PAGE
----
In this post, we show you how to serve TensorFlow CV models with SageMaker’s pre-built container to easily deliver high-performance endpoints using TensorFlow Serving (TFS). As with all SageMaker endpoints, requests arrive using REST, as shown in the following diagram. Inside of the endpoint, you can add preprocessing and postprocessing steps and dispatch the prediction to TFS using either RESTful APIs or gRPC APIs. For small payloads, either API yields similar performance. We demonstrate that for CV tasks like image classification and object detection, using gRPC inside of a SageMaker endpoint reduces overall latency by 75% or more. The code for these use cases is available in the following GitHub repo.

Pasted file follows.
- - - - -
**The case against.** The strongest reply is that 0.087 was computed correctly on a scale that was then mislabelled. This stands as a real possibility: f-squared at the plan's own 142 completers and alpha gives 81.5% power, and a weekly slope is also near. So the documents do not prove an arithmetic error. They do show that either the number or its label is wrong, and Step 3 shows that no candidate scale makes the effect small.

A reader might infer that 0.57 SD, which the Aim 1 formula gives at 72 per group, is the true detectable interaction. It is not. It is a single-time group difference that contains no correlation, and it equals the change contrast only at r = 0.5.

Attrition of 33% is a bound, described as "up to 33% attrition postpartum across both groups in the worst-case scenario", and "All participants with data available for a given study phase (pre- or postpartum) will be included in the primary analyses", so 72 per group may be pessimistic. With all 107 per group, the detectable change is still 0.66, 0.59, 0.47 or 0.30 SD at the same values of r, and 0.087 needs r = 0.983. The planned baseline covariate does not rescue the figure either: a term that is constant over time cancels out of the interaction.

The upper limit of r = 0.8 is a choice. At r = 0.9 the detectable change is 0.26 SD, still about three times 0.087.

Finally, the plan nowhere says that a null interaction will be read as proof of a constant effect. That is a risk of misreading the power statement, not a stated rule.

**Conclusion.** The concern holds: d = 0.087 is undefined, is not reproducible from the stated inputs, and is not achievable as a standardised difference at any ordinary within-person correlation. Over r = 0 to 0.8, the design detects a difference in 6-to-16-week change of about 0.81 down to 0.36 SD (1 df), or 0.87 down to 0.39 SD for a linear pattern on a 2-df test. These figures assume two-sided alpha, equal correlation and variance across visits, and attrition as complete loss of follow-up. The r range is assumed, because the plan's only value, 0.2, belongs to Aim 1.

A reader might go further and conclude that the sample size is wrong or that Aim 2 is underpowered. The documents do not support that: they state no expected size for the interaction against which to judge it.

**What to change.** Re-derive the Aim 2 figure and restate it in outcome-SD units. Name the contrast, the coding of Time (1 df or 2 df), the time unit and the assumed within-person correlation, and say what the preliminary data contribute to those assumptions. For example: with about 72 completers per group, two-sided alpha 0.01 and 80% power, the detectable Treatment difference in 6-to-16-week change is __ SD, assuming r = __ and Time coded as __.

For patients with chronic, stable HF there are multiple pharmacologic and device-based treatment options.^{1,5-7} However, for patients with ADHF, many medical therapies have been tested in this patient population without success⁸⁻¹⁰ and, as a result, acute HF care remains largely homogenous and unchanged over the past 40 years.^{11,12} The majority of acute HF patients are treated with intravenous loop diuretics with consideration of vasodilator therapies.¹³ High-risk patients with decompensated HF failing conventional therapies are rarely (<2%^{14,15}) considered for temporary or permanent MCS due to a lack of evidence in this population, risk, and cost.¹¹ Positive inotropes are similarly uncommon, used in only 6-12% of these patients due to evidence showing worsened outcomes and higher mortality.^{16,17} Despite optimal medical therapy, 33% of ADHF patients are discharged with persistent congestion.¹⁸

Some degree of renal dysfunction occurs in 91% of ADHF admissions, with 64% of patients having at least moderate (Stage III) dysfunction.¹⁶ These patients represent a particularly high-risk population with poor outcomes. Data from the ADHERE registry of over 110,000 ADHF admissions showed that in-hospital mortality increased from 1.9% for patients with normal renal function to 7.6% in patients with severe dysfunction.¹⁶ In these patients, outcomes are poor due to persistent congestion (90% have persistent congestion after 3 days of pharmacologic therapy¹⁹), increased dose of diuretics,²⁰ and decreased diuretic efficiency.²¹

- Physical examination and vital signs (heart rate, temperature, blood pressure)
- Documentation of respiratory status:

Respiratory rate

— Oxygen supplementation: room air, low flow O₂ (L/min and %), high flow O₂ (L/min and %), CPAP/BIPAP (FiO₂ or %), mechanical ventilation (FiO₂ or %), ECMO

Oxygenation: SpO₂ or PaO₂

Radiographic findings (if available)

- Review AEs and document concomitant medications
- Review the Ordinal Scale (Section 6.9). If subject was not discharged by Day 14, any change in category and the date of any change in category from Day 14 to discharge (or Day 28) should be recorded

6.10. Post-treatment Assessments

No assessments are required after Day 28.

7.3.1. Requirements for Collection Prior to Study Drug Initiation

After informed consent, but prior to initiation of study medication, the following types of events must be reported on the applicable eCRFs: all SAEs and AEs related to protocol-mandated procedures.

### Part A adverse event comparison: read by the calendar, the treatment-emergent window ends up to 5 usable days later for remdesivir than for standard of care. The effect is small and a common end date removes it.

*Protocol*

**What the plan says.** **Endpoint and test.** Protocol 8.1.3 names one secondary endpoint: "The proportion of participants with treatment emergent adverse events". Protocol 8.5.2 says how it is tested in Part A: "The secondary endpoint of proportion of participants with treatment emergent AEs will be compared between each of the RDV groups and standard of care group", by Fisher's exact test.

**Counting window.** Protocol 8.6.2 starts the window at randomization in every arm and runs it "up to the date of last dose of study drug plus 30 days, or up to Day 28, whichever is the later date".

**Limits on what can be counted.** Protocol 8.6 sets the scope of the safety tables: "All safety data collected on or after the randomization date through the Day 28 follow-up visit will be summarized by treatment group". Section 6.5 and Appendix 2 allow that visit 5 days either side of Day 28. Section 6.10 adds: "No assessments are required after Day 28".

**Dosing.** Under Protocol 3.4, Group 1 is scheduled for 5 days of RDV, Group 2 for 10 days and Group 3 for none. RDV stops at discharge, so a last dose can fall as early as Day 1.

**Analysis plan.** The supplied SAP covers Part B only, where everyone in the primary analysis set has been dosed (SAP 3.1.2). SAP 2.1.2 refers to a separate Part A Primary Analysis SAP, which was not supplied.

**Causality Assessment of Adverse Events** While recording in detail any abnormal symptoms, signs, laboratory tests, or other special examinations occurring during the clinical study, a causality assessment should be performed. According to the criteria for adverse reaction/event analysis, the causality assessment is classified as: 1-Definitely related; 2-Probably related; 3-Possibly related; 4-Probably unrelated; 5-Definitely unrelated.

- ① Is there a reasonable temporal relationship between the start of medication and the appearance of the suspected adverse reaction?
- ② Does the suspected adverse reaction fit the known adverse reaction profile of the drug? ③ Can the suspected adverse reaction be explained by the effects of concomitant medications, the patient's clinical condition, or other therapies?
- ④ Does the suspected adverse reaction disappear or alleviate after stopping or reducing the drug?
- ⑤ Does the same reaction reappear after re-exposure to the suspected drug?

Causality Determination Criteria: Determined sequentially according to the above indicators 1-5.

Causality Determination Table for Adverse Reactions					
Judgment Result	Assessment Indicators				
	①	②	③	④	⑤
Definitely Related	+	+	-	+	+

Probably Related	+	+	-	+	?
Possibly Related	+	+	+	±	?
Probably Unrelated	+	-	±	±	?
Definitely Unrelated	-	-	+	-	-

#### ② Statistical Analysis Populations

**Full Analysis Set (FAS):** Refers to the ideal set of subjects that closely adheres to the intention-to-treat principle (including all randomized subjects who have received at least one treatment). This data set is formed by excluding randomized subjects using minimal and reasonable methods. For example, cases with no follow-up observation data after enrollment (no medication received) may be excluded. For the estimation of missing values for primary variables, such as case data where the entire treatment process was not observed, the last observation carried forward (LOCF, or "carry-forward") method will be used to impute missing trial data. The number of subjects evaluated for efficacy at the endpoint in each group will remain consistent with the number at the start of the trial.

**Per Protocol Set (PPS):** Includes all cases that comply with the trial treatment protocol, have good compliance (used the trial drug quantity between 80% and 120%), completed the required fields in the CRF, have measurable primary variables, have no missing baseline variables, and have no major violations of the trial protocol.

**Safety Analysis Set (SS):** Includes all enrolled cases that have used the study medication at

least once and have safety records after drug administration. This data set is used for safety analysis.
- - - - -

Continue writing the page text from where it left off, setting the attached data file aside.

For image classification, we use a Keras model MobileNetV2 pre-trained with 1,000 classes from the ImageNet dataset. The default input image resolution is 224*224*3 and output is a dense vector of probabilities for each of the 1,000 classes. For object detection, we use a TensorFlow2 model EfficientDet D1 [alternative URL: https://tfhub.dev/tensorflow/efficientdet/d2/1] pre-trained with 91 classes from the COCO 2017 dataset. The default input image resolution is 640*640*3, and the output is a dictionary of number of detections, bounding box coordinates, detection classes, detection scores, raw detection boxes, raw detection scores, detection anchor indexes, and detection multiclass scores. You can fine-tune both models by a transfer learning task on a custom dataset with SageMaker, and use SageMaker to deploy and serve the models.
The following is an example of image classification.
The following is an example of object detection.
Model deployment on SageMaker